Document Detail

Title: RR252-11d - Construction Productivity Research Program -- Phase V
Publication Date: 10/1/2014
Product Type: Research Report
Status: Reference
Pages: 216
Goodrum et al., Univ. of Colorado at Boulder; Haas et al., Univ. of Waterloo; Caldas et al., The Univ. of Texas at Austin
Order Now  


The CII Construction Productivity Program (RT 252) culminated in a number of analyses, strategies, methods, tools, and metrics to improve jobsite productivity. This final report of the six-year effort provides an overview of the previous phases, plus it details the validation and development of two versions of the Best Productivity Practices Implementation Index (BPPII), one version for industrial projects and another for commercial projects. This research report also details the analyses used to identify the significant body of knowledge regarding construction productivity that was incorporated into the Productivity Handbook.

Previous phases and reports of RT 252 have reported on the research and development of the Industrial BPPII. The BPPII is a metric to measure how effectively the methods, tools, and strategies known to improve construction productivity are being implemented on a construction jobsite. This report details the final validation efforts to confirm its accuracy. Using industrial project data on jobsite productivity, the validation efforts proved that projects with higher BPPII scores reported better productivity. This research report details the statistical analyses of the validation efforts.

Recognizing the growing diversity of the type of companies within the Construction Industry Institute, RT 252 developed and validated a BPPII for infrastructure projects. The process of using the Infrastructure BPPII is the same as its Industrial counterpart, but the methods, tools, and strategies are modified to address issues like utility relocation and right-of-way acquisition. Previous phases and reports have not discussed the Infrastructure BPPI, so this report debuts and finalizes both its development and validation. In a similar reporting fashion with the Industrial BPPII, this report details the statistical analyses, which showed that infrastructure projects that scored higher on the Infrastructure BPPII reported better jobsite productivity.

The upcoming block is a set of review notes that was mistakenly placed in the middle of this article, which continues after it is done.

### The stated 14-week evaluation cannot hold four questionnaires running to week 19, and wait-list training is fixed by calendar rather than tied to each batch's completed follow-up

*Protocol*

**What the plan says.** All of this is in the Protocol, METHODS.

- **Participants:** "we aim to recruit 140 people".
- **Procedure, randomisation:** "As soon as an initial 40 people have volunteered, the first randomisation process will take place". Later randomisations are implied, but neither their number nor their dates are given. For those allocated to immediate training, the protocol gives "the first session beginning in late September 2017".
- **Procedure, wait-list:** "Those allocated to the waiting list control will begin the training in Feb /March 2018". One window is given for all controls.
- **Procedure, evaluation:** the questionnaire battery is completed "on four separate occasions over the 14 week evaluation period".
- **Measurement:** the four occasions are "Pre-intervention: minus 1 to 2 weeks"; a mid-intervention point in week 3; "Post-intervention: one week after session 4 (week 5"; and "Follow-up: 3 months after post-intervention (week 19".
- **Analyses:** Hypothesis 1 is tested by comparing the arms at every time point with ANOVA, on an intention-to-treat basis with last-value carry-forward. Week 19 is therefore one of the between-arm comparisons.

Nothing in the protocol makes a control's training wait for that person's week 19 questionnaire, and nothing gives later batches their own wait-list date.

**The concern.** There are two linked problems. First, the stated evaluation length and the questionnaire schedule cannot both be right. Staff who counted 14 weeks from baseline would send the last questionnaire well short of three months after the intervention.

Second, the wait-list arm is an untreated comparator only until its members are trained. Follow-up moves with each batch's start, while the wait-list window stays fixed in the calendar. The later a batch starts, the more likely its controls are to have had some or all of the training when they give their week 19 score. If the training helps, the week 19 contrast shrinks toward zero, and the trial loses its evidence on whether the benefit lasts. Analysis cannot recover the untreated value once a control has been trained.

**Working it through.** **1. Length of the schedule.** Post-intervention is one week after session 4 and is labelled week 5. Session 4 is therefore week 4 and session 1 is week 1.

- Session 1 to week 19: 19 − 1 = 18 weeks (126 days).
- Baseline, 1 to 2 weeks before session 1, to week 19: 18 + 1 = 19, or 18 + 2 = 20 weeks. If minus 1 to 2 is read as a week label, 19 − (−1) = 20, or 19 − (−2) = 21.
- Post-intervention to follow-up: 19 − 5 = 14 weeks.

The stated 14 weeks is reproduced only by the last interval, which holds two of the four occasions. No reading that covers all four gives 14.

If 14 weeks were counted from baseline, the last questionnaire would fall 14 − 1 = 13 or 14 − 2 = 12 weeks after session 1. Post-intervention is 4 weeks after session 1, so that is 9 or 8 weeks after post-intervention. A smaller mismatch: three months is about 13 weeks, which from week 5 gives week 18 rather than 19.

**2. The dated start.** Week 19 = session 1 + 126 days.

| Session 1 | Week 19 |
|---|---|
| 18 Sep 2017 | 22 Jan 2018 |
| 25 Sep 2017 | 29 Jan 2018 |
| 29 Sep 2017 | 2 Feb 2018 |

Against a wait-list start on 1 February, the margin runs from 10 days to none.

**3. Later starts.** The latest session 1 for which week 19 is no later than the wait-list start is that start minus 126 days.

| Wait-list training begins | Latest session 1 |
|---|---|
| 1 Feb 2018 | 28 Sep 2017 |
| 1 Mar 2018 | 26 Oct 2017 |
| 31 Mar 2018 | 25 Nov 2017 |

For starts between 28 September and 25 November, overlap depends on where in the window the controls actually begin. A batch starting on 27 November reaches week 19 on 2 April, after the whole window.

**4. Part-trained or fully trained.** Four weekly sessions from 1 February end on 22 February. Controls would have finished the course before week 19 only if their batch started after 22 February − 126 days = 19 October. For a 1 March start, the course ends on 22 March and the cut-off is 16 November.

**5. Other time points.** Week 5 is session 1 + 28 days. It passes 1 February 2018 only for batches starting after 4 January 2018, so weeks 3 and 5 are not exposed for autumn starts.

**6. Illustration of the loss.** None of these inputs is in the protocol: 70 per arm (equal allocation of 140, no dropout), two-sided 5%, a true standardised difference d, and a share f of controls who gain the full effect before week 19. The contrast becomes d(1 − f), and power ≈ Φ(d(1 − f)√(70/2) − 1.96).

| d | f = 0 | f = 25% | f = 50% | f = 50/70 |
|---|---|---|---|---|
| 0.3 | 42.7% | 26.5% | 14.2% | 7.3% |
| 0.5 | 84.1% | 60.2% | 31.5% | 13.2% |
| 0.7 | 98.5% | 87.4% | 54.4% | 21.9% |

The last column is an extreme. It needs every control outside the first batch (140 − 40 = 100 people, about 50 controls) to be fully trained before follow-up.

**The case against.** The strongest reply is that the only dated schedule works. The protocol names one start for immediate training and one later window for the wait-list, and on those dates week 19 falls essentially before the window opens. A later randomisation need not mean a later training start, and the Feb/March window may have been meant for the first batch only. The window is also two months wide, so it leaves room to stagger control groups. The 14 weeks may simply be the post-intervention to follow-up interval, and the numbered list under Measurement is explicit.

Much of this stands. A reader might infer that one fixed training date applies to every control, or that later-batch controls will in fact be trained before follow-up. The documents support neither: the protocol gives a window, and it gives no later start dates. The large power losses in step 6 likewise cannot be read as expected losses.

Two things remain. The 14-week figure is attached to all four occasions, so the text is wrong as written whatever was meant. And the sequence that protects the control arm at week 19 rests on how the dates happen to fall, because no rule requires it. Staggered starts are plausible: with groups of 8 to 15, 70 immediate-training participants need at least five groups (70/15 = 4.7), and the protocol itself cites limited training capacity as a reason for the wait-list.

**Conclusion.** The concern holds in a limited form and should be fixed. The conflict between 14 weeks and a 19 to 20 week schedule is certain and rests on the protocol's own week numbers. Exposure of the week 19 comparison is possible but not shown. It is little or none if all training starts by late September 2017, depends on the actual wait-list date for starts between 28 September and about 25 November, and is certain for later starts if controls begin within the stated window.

In its last year, the Construction Productivity Program team spent a great deal of effort on developing the Construction Productivity Handbook, which is a stand-alone reference of the body of knowledge regarding construction productivity. It is designed to be both a desktop reference and an educational tool for both construction professionals and universities. While developing the Construction Productivity Handbook, a significant body of analyses was done to examine the validation methodologies used in previous construction related research when identifying productivity improvement strategies. These analyses were used in part to identify the body of knowledge to include in the Productivity Handbook, and the results of those analyses are reported herein.

RT 252 made significant strides in its original mission of developing a roadmap of improving construction productivity. There are still endless opportunities to be explored to improve the industry’s productivity. Industry productivity measures continue to show that the productivity of the overall construction industry has been declining for decades, although these measures are counter intuitive to many and raise questions regarding the accuracy of industry measures. The development of the Industrial and Infrastructure BPPIIs addresses a core concern of CII companies, but there is a natural opportunity to extend the development of the BPPII process to commercial projects. What the BPPIIs have taught us is that no single method, strategy or tool is enough to control and improve construction productivity. Instead, it takes a comprehensive and unrelenting effort. The work of RT 252 is by no means a final statement on construction productivity. It is instead a continuation of a long research thread, and hopefully its work will be expanded and built upon by future research teams and academics.